Facts About Christmas in the Philippines
We have a Filipino Version of Leaving Empty Stockings.
A holdover from the Spanish era, the tradition is set during the Feast of the Three Kings when Filipino children would put out their newest of best-polished shoes outside the door or window so the passing of three kings could fill it up with treats. Sometime, children would also put out grass and water as their offering to the kings camels. Unfortunately, the tradition is practiced in only a few parts of the country today.
One Filipino Christmas Song was inspired by World War II.
Although we may be more familiar with the jingles of “Sa Maybahay ang Aming Bati” and “Ang Pasko ay Sumapit,” there is also the hauntingly beautiful “Payapang Daigdig.” Composed by National Artist Felipe Padilla De Leon, “Payapang daigdig was the Filipino equivalent of “Silent Night” and was first sung during the Japanese invasion of the Philippines.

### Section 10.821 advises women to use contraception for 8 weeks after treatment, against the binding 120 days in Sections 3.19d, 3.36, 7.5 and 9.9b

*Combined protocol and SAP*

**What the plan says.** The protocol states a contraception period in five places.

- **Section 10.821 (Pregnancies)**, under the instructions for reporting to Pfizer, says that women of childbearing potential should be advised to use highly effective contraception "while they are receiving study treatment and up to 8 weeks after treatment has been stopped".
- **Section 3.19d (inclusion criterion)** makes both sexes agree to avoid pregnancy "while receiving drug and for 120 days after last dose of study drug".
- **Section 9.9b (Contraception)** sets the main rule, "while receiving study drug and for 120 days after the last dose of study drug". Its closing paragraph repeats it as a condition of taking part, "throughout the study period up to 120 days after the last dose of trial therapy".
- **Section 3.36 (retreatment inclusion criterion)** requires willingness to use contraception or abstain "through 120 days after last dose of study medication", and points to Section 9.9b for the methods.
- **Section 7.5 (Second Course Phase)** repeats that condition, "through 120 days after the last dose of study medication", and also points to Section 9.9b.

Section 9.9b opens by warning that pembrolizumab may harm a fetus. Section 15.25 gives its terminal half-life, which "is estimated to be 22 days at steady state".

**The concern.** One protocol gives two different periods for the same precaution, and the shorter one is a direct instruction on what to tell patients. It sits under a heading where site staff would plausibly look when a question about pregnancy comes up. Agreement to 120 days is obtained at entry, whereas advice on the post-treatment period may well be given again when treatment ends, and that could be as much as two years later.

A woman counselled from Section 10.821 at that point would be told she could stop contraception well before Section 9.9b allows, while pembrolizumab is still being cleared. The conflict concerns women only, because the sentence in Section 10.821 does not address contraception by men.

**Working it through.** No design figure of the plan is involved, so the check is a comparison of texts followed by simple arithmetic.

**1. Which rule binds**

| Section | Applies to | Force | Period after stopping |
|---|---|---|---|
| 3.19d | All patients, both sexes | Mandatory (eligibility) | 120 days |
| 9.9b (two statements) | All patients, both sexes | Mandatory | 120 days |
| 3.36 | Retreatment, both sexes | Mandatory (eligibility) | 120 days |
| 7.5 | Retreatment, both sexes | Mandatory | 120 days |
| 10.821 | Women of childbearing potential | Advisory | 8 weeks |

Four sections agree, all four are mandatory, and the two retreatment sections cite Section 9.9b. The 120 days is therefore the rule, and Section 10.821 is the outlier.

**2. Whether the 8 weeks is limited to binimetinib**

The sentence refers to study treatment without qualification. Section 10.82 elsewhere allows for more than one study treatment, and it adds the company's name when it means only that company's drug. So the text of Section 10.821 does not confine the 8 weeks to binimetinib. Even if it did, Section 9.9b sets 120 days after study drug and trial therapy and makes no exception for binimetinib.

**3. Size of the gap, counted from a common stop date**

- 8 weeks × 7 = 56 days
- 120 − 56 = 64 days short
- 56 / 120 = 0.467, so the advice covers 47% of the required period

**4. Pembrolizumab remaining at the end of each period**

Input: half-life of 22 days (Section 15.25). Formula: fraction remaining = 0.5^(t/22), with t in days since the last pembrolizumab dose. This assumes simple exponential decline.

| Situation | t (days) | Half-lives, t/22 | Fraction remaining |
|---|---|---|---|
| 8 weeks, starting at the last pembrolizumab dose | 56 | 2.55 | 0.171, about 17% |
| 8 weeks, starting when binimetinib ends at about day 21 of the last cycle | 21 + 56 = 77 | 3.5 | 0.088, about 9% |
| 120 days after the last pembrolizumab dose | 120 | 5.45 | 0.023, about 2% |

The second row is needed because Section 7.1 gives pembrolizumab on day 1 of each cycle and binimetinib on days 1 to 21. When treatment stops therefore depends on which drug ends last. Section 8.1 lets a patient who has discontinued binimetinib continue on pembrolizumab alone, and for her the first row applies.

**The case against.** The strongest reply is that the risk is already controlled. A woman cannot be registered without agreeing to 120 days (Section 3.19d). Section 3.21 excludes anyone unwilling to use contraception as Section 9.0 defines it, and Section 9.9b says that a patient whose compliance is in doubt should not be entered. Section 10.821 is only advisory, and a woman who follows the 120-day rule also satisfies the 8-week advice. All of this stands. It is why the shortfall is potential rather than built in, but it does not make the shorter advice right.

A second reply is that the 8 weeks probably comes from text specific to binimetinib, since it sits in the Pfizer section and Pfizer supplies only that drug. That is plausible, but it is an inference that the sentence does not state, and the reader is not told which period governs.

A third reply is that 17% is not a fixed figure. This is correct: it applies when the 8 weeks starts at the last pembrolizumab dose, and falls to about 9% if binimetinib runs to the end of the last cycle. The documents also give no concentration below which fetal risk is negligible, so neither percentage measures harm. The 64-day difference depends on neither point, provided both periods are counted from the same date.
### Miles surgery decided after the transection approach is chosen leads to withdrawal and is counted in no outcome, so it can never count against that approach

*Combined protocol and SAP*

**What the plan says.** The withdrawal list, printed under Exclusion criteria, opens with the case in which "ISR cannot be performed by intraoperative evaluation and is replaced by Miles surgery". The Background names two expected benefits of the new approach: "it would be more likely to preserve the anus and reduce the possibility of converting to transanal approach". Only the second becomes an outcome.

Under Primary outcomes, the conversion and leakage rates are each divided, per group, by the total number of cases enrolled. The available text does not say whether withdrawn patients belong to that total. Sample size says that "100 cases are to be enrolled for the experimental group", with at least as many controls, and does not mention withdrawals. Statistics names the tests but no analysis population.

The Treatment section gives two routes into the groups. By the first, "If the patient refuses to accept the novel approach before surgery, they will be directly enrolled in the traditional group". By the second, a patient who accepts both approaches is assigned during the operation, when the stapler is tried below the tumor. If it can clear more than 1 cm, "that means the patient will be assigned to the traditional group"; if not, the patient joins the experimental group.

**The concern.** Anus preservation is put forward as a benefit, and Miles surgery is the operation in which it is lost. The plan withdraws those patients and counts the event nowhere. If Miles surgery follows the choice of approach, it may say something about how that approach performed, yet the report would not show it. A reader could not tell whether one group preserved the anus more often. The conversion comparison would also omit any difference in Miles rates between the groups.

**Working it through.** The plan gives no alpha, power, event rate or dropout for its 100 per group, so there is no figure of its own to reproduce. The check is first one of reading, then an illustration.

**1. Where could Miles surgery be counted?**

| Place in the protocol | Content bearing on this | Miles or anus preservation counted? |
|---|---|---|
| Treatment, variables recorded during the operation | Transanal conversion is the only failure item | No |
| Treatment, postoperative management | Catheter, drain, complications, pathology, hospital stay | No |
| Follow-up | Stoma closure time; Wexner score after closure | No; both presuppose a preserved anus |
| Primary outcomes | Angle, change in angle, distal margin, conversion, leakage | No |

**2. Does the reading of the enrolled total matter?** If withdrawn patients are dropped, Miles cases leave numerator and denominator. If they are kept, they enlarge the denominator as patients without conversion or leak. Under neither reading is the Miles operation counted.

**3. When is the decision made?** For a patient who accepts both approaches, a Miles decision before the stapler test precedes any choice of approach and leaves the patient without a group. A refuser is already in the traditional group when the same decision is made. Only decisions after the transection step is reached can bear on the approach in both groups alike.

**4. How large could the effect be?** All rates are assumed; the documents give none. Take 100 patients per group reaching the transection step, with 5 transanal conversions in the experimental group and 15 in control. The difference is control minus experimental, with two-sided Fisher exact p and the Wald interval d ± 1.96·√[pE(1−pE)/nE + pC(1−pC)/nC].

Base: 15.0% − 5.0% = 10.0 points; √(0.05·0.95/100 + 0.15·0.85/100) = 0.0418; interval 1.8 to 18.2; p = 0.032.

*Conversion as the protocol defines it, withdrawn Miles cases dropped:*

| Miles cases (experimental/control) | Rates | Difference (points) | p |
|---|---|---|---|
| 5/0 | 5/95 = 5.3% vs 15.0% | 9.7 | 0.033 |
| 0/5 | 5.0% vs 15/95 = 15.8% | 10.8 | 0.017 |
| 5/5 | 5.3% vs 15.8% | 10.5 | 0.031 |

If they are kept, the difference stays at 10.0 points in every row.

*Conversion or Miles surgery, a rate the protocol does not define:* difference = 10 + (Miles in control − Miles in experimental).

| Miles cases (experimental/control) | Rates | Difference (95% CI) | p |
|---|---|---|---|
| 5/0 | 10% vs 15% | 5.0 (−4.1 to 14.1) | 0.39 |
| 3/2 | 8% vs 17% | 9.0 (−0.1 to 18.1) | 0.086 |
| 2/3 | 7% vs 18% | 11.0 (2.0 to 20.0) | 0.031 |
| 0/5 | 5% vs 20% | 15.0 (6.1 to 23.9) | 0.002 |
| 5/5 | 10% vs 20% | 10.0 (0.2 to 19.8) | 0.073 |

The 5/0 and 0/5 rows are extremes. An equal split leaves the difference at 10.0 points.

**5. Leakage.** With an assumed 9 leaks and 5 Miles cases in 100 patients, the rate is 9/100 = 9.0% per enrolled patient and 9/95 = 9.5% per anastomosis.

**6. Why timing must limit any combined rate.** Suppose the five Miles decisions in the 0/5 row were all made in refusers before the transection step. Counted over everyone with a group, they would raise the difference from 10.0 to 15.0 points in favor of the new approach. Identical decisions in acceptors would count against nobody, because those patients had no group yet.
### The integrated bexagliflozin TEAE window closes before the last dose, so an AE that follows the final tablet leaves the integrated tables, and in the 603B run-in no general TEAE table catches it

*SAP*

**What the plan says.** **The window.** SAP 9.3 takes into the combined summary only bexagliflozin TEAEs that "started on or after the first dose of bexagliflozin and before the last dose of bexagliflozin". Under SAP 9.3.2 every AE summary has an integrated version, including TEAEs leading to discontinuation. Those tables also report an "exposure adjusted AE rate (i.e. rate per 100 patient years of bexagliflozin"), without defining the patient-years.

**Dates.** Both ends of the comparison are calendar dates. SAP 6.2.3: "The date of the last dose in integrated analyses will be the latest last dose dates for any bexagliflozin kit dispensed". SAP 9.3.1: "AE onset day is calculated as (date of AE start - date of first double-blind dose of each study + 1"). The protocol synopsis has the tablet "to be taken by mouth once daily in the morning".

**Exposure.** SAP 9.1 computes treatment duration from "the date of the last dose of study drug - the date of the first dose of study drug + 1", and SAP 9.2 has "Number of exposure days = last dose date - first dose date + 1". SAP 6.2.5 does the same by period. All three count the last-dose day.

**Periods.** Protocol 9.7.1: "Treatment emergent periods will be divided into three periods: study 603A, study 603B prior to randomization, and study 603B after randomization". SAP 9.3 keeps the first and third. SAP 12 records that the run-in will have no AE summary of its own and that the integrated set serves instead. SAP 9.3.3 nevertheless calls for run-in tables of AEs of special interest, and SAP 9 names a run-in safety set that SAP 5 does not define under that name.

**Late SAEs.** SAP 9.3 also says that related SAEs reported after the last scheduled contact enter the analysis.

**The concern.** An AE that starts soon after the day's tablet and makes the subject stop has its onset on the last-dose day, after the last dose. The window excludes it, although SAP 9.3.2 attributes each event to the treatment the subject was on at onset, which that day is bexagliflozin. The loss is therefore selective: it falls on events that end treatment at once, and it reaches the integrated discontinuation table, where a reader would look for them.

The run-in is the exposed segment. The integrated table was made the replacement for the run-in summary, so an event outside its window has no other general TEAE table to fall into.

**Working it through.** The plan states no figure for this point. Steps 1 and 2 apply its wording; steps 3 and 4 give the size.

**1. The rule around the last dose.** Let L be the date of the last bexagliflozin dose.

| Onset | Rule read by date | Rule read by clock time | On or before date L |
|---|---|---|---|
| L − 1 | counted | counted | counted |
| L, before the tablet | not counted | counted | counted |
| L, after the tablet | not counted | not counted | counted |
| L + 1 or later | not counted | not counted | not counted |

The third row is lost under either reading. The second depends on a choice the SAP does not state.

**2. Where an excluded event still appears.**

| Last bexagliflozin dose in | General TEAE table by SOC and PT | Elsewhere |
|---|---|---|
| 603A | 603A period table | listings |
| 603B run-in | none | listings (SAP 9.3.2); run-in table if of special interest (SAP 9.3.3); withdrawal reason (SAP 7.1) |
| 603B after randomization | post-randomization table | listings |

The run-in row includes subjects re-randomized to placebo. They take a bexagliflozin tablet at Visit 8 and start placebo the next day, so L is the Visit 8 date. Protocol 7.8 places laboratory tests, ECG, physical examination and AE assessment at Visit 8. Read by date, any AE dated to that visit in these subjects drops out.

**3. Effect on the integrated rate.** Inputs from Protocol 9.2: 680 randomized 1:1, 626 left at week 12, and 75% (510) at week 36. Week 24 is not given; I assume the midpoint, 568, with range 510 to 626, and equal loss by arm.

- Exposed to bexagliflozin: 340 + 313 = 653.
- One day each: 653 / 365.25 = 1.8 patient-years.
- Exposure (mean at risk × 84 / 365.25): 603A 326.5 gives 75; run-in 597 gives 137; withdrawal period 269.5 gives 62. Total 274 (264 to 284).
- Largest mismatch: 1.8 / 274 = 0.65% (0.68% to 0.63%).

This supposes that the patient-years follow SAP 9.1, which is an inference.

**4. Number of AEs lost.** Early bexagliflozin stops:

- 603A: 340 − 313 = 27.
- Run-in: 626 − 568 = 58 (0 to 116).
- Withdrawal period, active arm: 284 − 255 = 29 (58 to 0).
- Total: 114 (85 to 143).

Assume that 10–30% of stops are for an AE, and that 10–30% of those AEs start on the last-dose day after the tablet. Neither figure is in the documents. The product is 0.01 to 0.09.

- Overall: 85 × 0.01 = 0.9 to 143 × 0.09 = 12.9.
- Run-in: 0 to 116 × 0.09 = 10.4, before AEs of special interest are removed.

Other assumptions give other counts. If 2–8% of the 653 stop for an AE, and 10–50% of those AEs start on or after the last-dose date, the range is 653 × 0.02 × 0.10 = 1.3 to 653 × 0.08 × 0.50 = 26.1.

The First True Filipino Christmas Cards Came out only in 1950s.
Manuel Rodriquez Sr, widely regarded as the Father of Contemporary Printmaking in the Philippines produced what could be described as the first truly Filipino-themed Christmas cards in the 1950s when he painstakingly printed a set containing pictures of Simbang Gabi, Filipino churchgoers and carolers, etc.
Although he was at first afraid the concept wouldn’t take off, Rodriquez saw his fears dissipate when his Christmas cards were well-received due to their revolutionary and nationalistc stance.